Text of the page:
Essentially, it is an argument that the sunk costs of infrastructure and the factory are greater than those of the rocket, and that building a rocket 30% larger that can return undamaged is more expensive than the ULA plan of ejecting the engines alone and having them descend under a hang-glider and then be caught mid-air by a helicopter.

      Because of their analysis, I am thinking of asking for a brand-new airliner every time I take a flight :-)

      The full economics of re-use can't be a

      • I'm not sure that the second stage could be returned, first it's single Merlin vacuum engine only has 934kN thrust which I don't think would be enough to de-orbit without burning up. Now what might be really interesting is just parking them in orbit, 8 or 9 vacuum rated engines with fuel and oxidiser tanks might be handy. The Merlin vacuum is rated for multiple restarts, refuel enough of them and a Lunar, Martian or L5 mission get a leg up without too much added cost.

        • No, the second stage really gets to orbit and is beyond propulsive re-entry. It would need a heat-shield and would have to dissipate a lot of speed through heat and ablation. SpaceX has a really good phenolic heat shield technology which they use on Dragon, it's capable of direct ballistic re-entry from Moon or Mars transfer orbits, and can be re-used after the lower-energy re-entry from LEO. But obviously lifting one and the other necessary components reduces the payload weight to orbit.

          Musk continues to t

          • Others have mentioned bringing the engines to space for reuse in orbit. This is not a practical plan because of the weight of the fuel which would have to be lifted to feed them. The various electric propulsion schemes make more sense once you're in space because there is less mass to be lifted.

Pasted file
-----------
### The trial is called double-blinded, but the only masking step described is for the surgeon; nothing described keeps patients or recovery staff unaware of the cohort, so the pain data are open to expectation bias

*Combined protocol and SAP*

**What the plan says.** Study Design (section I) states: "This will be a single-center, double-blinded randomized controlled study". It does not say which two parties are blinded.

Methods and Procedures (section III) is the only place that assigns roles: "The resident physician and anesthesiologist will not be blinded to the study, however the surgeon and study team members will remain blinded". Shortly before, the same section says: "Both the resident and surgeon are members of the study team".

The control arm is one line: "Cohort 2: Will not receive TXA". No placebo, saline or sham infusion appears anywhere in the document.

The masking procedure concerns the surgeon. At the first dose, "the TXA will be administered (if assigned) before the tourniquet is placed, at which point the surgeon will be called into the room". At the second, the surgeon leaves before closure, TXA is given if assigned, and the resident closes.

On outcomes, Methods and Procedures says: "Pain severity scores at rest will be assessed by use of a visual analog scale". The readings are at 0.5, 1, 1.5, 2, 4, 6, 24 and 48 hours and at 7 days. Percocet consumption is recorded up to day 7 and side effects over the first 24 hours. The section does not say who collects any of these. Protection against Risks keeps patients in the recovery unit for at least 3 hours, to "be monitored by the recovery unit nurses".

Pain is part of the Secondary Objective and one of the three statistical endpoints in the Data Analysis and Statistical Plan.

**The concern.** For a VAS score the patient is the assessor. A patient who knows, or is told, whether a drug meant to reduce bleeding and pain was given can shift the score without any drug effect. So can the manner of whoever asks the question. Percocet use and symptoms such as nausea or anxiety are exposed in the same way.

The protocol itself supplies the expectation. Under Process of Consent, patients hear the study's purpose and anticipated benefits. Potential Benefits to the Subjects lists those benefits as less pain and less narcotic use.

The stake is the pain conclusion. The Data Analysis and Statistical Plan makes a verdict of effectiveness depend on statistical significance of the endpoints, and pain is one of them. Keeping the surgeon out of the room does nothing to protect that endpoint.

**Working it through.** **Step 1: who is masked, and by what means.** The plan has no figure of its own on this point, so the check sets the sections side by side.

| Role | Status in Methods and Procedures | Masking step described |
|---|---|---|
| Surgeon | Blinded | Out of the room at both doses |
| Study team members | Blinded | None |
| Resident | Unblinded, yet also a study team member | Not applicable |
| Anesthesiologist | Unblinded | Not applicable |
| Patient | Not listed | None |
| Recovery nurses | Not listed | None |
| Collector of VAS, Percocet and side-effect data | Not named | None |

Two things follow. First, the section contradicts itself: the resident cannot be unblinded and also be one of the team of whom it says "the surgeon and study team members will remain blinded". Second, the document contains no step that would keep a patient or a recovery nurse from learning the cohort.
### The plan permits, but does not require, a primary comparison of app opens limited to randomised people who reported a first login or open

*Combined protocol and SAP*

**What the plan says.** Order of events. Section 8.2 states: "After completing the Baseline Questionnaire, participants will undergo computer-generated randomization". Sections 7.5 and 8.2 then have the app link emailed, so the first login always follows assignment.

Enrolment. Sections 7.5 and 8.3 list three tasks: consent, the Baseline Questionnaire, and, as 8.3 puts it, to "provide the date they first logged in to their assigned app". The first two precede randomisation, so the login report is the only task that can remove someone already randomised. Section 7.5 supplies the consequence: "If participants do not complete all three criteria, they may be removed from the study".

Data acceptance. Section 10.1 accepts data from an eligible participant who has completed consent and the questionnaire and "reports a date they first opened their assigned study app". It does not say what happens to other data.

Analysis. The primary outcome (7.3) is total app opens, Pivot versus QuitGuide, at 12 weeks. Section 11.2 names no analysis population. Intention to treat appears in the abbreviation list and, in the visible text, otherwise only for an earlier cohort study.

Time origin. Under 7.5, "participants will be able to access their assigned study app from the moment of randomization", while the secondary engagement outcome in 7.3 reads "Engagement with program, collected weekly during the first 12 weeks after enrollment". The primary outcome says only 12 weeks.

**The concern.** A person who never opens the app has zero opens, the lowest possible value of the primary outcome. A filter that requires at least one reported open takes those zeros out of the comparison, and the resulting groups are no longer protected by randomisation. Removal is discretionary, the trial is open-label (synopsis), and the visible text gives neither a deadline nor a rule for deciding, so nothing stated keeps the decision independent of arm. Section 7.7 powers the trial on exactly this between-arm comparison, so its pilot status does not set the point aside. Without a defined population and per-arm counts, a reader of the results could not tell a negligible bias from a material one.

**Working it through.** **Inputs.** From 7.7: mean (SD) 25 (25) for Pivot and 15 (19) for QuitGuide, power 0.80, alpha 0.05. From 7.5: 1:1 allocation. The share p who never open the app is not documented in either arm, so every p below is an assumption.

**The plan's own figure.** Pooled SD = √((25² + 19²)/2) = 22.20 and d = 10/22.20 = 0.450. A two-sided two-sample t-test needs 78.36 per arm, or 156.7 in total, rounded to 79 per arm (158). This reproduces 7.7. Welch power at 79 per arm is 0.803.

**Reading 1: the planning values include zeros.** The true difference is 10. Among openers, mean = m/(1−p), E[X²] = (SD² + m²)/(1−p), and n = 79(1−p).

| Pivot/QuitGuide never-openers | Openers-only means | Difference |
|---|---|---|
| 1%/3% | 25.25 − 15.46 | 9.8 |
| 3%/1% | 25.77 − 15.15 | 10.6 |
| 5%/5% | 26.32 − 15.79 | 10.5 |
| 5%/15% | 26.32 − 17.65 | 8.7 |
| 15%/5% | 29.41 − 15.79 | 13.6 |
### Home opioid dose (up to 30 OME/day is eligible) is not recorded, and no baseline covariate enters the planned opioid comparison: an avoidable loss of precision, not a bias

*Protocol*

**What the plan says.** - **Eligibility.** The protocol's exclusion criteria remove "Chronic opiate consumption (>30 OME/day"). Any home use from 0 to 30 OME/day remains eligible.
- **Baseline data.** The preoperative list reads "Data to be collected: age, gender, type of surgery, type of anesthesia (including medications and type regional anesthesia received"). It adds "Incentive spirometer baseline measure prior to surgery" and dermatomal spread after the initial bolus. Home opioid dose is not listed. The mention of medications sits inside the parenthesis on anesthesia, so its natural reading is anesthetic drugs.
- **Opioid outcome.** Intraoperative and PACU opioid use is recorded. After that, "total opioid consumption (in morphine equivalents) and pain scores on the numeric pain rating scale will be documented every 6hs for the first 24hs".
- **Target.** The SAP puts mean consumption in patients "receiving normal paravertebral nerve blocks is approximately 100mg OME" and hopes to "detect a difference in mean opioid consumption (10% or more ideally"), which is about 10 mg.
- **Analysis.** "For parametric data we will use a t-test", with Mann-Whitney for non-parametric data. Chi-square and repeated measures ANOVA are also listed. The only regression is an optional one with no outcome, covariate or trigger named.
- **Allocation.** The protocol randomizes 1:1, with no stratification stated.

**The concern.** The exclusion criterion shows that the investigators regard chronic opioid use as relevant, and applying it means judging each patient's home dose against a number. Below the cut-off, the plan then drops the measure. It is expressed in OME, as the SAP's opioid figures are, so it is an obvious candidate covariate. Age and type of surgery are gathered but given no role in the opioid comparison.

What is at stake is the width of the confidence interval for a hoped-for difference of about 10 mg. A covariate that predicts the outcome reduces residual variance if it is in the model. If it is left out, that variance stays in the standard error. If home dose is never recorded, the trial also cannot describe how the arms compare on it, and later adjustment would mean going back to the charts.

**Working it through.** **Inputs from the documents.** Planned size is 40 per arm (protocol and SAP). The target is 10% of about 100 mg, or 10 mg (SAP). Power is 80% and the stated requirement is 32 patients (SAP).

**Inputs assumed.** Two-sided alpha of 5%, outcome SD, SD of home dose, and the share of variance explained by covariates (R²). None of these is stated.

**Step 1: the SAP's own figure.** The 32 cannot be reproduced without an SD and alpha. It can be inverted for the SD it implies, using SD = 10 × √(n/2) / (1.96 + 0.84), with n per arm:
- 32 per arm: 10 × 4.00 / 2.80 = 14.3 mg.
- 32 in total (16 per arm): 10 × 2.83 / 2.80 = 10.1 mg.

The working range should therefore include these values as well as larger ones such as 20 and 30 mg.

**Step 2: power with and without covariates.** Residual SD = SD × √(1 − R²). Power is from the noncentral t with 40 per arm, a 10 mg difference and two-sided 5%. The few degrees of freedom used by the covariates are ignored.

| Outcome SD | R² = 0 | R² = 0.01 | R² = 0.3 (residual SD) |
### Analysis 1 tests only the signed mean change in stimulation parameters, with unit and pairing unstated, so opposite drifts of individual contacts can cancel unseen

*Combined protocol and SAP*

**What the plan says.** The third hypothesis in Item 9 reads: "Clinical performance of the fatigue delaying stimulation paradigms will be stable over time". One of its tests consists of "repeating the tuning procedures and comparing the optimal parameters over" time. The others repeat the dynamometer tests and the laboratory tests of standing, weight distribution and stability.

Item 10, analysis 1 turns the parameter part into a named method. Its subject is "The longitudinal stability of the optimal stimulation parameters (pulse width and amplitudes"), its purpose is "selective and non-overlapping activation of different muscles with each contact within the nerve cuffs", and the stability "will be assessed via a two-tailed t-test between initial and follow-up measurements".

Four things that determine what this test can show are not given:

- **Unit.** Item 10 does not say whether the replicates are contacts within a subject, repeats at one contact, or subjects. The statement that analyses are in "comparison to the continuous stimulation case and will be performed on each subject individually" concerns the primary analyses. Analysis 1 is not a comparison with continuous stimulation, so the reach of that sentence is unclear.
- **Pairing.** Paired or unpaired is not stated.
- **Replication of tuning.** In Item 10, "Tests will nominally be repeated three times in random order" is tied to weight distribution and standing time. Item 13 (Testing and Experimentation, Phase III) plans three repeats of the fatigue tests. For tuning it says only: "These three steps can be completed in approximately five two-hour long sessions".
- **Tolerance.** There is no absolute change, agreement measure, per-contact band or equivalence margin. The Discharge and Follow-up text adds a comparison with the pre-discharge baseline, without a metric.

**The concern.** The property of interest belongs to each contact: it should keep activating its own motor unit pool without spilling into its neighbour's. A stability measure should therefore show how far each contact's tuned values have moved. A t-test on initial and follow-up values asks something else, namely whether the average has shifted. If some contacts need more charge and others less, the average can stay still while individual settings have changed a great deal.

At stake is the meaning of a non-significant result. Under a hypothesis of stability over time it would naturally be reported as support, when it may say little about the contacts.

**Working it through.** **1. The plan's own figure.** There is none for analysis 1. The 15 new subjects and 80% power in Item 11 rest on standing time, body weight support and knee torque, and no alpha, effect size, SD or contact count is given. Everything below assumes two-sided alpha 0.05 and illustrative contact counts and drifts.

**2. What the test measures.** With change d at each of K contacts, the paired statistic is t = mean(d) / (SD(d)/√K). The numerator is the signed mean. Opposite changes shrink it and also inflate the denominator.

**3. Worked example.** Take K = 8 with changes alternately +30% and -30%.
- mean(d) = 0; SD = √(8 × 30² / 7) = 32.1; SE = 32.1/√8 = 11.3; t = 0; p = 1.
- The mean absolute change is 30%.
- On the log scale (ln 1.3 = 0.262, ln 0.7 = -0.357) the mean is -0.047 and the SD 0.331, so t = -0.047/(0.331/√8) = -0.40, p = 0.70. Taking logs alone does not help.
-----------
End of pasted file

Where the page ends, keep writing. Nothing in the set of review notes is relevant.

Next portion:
• From what I've heard they've given up on second stage return with the Falcon 9/Heavy program. I would imagine it is technically possible but it probably decreased the effective payload too much to be viable. They've already pushed the height of the rocket to the max withing the current rocket diameter to get the (impressive) return to launch site capability. They do intend for full reusability when (hopefully) they build the Falcon X with its significantly more efficient Raptor engines.

  • by Anonymous Coward

    Landing is cool. But how are they going to get the drone ship to fly in the first place? Is it like the Helicarrier in The Avengers?

  • I promise you that the US Navy has a great interest in drone ships. Among other considerations, a drone ship can easily be built in such a way that waves do over its decks such that it has very low visibility. One idea is to tow such a vessel to withing a hundred miles or so of a potential target and then release it. It could easily get closer without being noticed and could deliver missiles or other aerial drones quite quickly to the troubled area. These drone ships are capable of going a distan